Peter Lamontagne, chief executive of Novetta Solutions, in his new office in Vienna. (Evy Mages/For Capital Business)

Chevy Chase-based private-equity firm Arlington Capital Partners is merging one of the companies it has invested in with a new acquisition to build a new “big data” contractor.

The deal brings together two local businesses, Tysons Corner-based White Oak Technologies, which Arlington Capital Partners bought a majority stake in in late 2010, and Reston-based FGM. Arlington Capital would not disclose the terms of the deal, but it will own a majority stake in the new entity and the rest of the company will be owned by White Oak and FGM’s founders and management.

Peter LaMontagne, a CACI International executive who has also worked at Paradigm Technologies and ManTech International, will head the merged company, which will be called Novetta Solutions.

The new company will maintain leadership from its predecessors; Alan Broder, White Oak’s chief executive, has been appointed chairman, while Scott Gessay, FGM’s chief executive, has been made president.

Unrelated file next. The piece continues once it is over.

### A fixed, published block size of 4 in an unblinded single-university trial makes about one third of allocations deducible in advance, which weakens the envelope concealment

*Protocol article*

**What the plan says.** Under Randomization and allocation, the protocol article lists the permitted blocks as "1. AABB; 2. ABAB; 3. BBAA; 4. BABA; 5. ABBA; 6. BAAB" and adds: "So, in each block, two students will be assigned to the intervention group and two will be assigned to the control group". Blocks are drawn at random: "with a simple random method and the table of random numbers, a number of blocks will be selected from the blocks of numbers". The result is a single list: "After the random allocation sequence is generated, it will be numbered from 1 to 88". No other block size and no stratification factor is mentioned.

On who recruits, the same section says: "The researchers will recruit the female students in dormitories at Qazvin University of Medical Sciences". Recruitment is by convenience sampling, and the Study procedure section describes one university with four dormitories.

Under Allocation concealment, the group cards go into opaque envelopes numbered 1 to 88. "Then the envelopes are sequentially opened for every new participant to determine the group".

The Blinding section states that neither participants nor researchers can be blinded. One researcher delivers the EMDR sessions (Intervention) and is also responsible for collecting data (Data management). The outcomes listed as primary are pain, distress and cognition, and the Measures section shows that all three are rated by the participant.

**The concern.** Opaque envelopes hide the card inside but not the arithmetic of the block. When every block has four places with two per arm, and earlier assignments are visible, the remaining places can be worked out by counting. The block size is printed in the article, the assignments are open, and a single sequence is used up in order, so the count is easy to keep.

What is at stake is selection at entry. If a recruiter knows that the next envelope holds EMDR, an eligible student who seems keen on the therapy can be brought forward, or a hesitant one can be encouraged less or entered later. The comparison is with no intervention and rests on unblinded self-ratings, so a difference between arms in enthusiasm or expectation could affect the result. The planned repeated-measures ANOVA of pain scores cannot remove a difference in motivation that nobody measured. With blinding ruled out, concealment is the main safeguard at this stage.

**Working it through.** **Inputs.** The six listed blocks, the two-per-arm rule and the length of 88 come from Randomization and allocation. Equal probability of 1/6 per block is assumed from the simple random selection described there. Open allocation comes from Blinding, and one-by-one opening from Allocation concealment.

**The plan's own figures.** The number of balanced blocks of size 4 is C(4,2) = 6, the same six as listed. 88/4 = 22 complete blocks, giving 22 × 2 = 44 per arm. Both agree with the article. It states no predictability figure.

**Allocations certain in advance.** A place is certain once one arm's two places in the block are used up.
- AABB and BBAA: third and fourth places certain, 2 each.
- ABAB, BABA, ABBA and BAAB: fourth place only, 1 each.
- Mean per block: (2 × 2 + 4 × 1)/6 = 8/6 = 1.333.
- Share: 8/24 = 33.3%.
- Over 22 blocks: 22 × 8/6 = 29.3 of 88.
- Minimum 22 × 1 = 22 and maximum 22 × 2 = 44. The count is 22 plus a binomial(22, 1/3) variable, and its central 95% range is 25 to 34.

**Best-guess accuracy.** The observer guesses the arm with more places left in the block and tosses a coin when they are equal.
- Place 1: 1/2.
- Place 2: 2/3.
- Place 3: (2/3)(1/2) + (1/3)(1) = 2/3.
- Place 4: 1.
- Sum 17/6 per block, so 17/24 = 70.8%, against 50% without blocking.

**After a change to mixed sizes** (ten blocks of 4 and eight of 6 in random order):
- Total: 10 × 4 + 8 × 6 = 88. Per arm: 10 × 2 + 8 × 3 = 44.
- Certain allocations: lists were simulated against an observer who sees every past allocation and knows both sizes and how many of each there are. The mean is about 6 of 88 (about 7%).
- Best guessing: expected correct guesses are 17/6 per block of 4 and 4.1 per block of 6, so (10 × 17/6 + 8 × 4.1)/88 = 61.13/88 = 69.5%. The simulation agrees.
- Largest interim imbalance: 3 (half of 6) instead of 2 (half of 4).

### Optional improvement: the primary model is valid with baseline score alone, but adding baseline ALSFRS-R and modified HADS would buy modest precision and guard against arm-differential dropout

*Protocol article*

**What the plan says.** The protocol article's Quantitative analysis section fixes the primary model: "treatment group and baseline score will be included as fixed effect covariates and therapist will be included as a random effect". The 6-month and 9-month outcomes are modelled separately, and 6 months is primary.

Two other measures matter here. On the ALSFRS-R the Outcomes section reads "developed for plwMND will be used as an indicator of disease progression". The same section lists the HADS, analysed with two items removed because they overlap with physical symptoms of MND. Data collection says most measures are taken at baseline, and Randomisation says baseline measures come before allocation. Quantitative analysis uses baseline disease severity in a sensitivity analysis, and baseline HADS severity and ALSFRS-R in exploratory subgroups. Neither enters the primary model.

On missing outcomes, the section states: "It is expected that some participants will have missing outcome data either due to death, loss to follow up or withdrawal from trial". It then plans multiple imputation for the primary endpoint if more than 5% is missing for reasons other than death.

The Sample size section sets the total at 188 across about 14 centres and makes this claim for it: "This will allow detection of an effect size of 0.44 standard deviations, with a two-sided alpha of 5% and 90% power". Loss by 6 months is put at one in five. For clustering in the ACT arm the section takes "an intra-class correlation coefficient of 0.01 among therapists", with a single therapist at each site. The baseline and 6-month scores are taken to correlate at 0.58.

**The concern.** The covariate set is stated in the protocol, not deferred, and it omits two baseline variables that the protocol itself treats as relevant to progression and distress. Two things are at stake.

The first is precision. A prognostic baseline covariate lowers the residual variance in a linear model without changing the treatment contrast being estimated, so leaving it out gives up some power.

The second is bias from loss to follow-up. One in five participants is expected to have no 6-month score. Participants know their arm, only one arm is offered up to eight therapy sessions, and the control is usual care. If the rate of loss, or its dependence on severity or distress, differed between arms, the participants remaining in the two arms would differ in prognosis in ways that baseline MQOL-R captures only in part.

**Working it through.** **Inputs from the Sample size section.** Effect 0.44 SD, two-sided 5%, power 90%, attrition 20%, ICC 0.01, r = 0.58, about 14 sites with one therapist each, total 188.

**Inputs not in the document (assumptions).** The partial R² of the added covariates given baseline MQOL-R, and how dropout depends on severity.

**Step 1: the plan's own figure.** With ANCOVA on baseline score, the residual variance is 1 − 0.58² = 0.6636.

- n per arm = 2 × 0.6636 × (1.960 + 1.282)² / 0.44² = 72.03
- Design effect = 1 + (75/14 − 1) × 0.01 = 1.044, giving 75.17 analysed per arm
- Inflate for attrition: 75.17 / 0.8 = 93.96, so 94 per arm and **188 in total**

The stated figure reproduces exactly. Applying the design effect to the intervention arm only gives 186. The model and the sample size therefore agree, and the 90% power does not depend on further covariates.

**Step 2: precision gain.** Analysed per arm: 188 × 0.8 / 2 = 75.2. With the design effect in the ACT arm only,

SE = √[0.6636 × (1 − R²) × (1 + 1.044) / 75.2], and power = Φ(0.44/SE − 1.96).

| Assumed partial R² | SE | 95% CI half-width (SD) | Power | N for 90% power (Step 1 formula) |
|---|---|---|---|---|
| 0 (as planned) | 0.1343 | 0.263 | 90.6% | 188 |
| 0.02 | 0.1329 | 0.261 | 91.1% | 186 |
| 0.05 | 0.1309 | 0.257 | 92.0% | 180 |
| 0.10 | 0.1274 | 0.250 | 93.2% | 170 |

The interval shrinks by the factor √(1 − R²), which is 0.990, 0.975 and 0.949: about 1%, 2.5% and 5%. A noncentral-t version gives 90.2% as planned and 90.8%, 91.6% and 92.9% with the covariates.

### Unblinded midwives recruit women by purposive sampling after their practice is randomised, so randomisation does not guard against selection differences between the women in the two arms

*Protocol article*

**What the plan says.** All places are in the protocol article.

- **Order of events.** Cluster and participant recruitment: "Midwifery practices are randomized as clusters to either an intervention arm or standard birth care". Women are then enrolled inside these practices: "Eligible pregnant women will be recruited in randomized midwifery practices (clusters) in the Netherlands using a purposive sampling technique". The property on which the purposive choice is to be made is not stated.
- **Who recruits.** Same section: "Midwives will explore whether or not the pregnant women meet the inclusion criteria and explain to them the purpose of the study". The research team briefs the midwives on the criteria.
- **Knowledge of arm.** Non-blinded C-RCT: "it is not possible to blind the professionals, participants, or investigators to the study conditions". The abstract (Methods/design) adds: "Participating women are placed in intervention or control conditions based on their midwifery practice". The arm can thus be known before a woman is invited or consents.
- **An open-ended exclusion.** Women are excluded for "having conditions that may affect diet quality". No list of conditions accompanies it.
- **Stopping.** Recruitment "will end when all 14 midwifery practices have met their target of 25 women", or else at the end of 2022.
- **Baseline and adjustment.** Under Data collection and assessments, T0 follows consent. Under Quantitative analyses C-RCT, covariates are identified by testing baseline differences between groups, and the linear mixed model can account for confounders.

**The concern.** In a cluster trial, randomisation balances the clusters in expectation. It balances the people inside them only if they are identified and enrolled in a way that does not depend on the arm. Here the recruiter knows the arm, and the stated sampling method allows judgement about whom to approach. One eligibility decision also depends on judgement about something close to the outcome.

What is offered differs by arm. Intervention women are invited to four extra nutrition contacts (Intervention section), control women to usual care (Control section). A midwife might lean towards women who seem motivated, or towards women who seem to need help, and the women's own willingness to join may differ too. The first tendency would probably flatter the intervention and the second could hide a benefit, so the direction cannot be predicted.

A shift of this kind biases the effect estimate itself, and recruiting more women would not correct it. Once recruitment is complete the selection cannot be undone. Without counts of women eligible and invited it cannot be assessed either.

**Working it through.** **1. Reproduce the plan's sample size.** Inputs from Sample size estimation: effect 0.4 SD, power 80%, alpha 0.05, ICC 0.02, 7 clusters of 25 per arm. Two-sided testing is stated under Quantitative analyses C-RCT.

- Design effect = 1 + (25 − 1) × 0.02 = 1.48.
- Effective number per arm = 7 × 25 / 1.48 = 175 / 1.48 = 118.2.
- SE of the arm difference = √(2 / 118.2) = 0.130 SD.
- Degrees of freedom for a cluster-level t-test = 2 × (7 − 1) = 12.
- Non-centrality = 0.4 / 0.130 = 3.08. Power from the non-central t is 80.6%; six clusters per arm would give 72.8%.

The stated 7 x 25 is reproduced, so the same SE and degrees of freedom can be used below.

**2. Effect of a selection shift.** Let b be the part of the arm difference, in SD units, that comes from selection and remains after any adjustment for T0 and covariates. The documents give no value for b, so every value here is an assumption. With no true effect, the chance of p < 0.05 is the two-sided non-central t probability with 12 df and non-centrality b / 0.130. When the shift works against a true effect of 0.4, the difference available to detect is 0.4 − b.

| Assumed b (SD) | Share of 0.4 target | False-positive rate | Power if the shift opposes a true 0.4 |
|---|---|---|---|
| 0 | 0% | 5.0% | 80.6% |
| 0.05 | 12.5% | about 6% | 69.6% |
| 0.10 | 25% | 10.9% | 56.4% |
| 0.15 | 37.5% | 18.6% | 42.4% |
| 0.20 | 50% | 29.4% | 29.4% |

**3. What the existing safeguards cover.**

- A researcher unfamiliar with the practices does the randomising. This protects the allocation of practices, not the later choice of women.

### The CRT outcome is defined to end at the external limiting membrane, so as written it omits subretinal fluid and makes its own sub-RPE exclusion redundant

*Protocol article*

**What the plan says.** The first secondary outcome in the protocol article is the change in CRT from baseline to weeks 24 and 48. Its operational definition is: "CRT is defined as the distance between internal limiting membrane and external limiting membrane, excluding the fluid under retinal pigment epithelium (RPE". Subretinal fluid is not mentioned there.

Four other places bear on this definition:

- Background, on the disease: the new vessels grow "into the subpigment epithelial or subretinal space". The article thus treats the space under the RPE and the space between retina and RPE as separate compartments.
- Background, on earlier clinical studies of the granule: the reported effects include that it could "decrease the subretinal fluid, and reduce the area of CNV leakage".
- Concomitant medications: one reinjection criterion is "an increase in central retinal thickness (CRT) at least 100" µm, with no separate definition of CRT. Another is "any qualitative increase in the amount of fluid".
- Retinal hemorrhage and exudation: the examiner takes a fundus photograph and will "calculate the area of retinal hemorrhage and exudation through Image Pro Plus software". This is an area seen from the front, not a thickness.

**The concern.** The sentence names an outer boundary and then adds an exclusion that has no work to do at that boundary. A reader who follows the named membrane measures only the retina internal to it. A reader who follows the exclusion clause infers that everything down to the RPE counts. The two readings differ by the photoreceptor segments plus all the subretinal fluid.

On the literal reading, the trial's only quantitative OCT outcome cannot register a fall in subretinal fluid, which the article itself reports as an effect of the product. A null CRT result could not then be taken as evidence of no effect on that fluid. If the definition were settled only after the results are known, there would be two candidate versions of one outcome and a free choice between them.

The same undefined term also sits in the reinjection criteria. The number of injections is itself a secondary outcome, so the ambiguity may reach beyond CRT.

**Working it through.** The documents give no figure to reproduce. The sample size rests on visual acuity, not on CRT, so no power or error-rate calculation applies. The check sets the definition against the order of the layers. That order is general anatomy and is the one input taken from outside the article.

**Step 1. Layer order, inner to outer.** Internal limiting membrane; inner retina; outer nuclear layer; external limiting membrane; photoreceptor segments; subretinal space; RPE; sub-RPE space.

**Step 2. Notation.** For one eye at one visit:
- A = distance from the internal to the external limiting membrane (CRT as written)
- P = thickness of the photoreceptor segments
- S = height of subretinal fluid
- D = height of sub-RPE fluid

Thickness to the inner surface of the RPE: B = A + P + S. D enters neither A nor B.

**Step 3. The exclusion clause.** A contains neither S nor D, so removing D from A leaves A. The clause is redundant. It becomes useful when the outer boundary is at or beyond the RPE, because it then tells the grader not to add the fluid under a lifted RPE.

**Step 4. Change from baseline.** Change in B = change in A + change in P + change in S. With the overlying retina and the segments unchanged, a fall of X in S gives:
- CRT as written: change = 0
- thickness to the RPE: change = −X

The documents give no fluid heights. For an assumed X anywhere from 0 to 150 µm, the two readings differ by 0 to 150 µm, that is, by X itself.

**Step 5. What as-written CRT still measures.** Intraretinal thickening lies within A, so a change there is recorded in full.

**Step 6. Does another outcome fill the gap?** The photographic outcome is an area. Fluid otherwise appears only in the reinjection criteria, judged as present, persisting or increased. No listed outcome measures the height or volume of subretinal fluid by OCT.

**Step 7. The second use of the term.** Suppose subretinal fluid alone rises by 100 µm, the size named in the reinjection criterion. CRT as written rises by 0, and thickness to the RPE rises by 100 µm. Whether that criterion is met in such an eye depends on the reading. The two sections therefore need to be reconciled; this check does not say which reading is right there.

Both companies have expertise in large data sets and work with national security customers, LaMontagne said.

“The two companies have very similar cultures,” he added. “This is not one large company acquiring the other, but two complementary companies coming together to form something new.”

The merger comes as mid-size contractors gain clout within the industry. Though traditionally known as a difficult size — too big to receive special treatment reserved for small businesses and too small to have the scale and brand name of major contractors — the size has won more fans in a difficult federal spending environment. Analysts say these companies are typically more agile and don’t have the significant overhead costs of larger firms.

LaMontagne said he expects both White Oak and FGM to receive a boost from the merger.

“There’s no doubt that having a little bit more scale will ... give us a little bit more reach,” he said. “At the size that we are, we still have a long way to grow and still maintain that agility.”

Private-equity firms like Arlington Capital have taken an increased interest in contracting firms in recent years.

This deal is “private equity aggressively building a platform business,” said Bob Kipps, managing director of the McLean-based investment firm KippsDeSanto.